Walker (2010) expressed the fear that the extensiveness and totality of the dark energy in the universe which has a negative implication on the strength of the gravitational force yields a reason for worry. He recounted that scientists consider the dark energy to be a threat to the universe, though they estimate that the universe still has billions of years of existence.

The discovery is greatly developing the understanding of the state of the universe as more effort is being made to understand the effects of the dark energy. The dark energy is still more of a mystery but could turn out to be advantageous or dangerous to the welfare of people. More of its nature and effects are yet to be discovered (Walker, 2010).

Planetary Nebulae

The planetary nebulae have their history of discovery dating from the eighteenth century. The name nebula was accorded to these matters owing to their similarities to the color of Uranus and Neptune. The nebulae are gaseous substances with a fuzzy view and a recognized level of symmetry (Kwok, 2007). Their discovery added to the richness of the study of the universe.

The ability to identify and view planetary nebulae was basically due to the existence of the telescope that has exposed the universe to exploration. Their discovery further led to advanced study that led to the revelation of how they are formed, their properties and their distribution.

The discovery can therefore be similarly credited with enhancement of human knowledge of the universe in general, and that about the planetary nebulae in particular. The knowledge of the formation of the planetary nebulae for example illustrates that evolution of a star leads to emission of a great wind. An instability created in the process leads to the breakage of the outer layer of the star.

This results in hot substances that can then be seen as a glowing disc. An important idea noted about the planetary nebulae is the fact that they are reabsorbed into the “interstellar medium”. This means that the emissions in the process of the formation of the nebulae do not spread to the earth.

This has a significant importance to the general inhabitants of the earth considering the fact that some of the foreign emissions into the earth’s atmosphere are normally dangerous with adverse side effects. An illustrative example is the harmful ultra violet radiations into the atmosphere.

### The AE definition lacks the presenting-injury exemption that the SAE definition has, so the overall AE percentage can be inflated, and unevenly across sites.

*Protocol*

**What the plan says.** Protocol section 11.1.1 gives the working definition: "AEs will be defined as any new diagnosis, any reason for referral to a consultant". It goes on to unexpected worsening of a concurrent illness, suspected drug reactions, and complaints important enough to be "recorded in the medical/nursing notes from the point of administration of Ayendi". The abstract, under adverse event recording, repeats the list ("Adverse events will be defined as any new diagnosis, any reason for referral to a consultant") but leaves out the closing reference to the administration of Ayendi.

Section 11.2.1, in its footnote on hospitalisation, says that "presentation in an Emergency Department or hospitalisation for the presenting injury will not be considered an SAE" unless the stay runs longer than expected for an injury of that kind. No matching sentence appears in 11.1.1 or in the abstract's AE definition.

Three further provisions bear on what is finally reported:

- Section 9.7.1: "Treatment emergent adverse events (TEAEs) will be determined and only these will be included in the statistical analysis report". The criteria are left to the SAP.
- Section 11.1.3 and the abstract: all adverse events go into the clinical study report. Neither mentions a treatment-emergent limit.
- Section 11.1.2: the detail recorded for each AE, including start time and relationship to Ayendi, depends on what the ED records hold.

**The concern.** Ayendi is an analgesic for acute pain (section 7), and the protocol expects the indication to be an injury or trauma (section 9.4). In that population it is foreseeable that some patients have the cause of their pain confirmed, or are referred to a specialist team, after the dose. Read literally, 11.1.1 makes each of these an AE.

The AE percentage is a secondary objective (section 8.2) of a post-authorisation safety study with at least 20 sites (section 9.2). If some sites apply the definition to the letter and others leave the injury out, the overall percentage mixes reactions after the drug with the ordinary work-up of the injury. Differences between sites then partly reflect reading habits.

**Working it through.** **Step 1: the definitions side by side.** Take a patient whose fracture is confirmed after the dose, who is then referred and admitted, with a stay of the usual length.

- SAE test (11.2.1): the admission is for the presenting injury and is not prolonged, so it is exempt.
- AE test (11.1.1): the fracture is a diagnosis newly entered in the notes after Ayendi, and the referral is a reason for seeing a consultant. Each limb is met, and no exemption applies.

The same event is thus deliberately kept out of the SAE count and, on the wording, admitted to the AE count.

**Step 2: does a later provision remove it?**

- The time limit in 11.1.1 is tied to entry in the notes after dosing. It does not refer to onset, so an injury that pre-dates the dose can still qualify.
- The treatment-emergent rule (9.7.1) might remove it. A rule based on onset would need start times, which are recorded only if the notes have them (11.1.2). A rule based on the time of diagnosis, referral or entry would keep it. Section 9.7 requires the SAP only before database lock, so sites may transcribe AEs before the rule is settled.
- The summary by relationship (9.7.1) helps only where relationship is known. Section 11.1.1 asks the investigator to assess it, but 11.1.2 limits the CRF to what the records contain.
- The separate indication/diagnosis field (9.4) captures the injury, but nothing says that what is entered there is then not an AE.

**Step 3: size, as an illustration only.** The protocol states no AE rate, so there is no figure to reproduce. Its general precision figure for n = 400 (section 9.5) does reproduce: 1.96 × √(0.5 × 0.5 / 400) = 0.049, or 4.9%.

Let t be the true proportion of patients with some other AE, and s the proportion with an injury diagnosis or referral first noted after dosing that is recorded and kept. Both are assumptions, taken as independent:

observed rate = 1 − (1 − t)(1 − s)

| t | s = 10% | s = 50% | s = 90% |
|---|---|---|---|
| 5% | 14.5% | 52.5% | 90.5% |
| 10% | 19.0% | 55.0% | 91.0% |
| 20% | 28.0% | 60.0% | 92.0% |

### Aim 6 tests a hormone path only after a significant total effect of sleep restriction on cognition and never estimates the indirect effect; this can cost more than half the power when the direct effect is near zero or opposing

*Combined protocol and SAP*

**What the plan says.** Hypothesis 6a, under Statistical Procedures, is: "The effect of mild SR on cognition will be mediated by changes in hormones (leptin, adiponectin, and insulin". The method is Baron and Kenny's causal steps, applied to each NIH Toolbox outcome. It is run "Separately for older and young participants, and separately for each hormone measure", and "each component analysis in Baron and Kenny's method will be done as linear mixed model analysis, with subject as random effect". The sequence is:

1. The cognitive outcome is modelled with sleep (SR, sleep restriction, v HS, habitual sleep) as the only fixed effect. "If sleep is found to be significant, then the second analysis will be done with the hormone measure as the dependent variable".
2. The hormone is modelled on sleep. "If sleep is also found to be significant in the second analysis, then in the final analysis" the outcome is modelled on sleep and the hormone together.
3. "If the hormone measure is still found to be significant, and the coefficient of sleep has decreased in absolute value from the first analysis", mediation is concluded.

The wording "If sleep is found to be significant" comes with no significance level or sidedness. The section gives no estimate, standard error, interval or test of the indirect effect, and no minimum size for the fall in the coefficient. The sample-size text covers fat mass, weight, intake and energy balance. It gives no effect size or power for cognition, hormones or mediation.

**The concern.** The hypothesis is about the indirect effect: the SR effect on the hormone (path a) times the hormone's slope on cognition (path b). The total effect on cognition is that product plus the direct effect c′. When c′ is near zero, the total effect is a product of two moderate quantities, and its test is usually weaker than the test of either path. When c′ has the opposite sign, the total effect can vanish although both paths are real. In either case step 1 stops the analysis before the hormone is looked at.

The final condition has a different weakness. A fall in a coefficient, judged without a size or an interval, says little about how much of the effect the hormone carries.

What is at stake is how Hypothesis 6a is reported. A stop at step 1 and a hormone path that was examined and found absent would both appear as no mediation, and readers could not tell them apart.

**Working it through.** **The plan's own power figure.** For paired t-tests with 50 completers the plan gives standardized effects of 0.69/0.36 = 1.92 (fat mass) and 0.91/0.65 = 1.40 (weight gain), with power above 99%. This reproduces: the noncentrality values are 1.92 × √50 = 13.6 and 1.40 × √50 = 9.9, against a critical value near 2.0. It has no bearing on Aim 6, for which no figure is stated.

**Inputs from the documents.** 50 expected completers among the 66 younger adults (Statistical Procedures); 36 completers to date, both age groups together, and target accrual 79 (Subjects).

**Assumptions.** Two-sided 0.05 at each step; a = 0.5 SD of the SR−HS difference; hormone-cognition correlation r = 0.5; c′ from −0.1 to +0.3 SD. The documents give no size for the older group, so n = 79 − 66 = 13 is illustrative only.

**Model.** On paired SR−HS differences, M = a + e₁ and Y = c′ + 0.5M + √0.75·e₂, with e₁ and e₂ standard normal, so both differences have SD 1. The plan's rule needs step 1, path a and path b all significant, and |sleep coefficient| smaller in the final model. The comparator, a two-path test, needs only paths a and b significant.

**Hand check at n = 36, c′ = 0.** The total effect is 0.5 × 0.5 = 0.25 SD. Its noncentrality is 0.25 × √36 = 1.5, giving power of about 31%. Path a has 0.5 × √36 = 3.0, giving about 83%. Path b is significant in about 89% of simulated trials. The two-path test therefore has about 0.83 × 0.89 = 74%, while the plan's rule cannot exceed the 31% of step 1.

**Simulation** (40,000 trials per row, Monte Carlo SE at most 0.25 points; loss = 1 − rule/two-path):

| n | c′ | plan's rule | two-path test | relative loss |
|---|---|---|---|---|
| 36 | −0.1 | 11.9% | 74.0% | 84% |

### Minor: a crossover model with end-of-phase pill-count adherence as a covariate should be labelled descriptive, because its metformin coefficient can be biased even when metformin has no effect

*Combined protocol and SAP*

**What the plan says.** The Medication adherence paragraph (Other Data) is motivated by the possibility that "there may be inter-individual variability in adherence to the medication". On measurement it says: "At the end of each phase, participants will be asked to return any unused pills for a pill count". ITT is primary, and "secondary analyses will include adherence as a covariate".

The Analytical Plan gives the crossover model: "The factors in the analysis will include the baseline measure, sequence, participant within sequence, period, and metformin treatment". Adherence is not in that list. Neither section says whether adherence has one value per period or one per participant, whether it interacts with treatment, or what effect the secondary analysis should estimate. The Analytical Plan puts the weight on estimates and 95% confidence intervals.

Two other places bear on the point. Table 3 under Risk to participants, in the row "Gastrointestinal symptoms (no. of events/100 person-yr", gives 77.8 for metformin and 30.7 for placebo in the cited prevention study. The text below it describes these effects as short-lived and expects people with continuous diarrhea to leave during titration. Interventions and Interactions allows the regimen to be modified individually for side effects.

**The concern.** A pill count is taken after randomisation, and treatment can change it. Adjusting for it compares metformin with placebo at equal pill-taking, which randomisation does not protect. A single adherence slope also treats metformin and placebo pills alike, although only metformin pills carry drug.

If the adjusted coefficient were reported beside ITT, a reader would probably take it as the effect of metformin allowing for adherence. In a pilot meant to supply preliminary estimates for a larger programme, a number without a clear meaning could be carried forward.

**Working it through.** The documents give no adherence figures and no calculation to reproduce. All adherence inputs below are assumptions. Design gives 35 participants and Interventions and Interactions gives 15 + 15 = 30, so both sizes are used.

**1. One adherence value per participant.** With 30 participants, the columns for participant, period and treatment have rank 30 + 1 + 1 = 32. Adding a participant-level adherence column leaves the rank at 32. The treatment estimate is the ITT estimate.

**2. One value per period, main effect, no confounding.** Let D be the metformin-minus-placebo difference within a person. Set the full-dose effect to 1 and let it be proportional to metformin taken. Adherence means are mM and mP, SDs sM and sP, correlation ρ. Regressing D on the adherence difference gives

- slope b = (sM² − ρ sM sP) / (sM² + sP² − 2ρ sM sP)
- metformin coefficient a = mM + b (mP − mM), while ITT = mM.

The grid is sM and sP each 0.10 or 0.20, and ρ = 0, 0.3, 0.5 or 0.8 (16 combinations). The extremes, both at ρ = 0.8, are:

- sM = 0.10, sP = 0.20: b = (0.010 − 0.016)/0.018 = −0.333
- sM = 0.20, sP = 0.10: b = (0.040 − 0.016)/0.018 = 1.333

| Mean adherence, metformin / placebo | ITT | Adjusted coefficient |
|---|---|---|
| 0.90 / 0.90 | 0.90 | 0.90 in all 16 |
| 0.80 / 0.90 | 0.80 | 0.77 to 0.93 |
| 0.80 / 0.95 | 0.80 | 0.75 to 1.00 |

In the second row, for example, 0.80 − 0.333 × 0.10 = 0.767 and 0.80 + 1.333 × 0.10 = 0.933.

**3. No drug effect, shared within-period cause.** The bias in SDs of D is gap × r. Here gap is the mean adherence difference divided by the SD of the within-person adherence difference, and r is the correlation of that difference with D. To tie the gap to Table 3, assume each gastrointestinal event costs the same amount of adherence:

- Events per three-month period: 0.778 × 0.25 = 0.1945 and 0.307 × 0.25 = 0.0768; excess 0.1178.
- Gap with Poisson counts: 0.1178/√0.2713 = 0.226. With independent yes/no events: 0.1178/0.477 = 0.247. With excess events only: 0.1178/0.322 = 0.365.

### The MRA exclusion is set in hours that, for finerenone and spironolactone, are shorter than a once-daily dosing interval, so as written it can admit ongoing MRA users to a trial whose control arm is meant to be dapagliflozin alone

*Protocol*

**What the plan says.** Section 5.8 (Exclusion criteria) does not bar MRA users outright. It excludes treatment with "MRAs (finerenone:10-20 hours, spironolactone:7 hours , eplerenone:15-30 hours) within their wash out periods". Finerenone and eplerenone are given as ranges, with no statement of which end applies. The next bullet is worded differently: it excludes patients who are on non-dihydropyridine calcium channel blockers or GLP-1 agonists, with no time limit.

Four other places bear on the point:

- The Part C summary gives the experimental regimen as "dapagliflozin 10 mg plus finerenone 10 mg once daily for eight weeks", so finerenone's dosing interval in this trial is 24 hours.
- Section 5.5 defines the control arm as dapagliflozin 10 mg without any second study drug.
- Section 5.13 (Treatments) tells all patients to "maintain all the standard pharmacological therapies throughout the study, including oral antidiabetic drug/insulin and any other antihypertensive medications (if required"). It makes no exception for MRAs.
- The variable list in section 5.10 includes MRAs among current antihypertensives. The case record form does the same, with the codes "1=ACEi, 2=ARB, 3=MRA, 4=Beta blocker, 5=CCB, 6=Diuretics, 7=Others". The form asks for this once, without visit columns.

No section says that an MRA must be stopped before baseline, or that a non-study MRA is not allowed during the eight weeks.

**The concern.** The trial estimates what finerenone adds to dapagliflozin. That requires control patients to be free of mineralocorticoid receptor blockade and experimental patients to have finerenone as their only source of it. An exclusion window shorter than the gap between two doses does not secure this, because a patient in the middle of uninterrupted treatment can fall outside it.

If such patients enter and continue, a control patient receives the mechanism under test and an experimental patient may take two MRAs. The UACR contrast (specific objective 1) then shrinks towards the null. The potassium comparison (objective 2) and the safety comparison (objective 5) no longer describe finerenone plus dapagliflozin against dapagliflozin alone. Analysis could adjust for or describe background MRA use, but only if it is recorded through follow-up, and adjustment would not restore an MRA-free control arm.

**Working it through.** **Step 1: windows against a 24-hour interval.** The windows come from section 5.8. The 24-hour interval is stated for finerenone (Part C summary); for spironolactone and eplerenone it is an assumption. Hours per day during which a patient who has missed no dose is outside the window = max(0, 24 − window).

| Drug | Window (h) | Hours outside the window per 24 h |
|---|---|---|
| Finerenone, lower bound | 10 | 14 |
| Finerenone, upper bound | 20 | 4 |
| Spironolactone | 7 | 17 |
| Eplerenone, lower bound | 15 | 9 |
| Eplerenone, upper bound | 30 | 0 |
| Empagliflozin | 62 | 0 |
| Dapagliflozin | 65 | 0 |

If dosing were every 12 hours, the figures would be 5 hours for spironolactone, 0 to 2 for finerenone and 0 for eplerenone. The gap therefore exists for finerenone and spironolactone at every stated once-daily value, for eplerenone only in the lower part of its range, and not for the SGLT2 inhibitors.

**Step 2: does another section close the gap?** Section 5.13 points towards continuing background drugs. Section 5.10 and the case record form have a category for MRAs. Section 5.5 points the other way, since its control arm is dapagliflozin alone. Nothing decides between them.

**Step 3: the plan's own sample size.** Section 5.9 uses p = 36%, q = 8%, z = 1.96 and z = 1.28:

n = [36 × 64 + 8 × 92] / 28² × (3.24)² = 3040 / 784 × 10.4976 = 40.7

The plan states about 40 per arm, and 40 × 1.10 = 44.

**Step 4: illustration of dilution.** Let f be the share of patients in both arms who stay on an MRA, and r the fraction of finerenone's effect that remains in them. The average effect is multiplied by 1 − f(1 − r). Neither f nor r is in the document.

The knowledge of the reabsorbing these emissions into their systems is a relief that builds confidence in people concerning their safety and welfare on earth. The discovery of the planetary nebulae has therefore promoted the development of knowledge through furthering studies and invention as well as stabilizing fears of external threats to the earth’s atmosphere (Darling, n.d.).


The world of discoveries and inventions has been in existence for over centuries. The inventions have been diverse covering both theories and instruments. The discoveries and inventions are on their merits spontaneous processes with one step leading to a chain of further discoveries and inventions.

An illustration is seen in the invention of the telescope and the microscope that further led to discoveries of elements like the brewing process, the cell theory, the dark matter as well as the planetary nebulae of the space. These discoveries have in one way or the other developed the human knowledge by furthering studies and as well enhanced the well being of people either socially or in terms of health.


Crown. (2003). The discovery of cells. Strengthening Teaching and Learning of Cells. Web.

Darling, D. . David darling Info. Web.

Fowler, M. . University of Virginia. Web.

Khachatourians, G. and Arora, K. (2002). Agriculture and Food Production, Volume 2. Netherlands: Elsevier.

Kwok, S. (2007). , Scholar Pedia. Web.

Meisler, C. (2006). . Bemidjistate. Web.

Microscopy. . Microscopy. Web.

NASA. , dark matter. Science NASA. Web.

Science. (2011). . All About Science. Web.

Walker, L. (2010). Will Dark Energy Destroy the Earth? Web.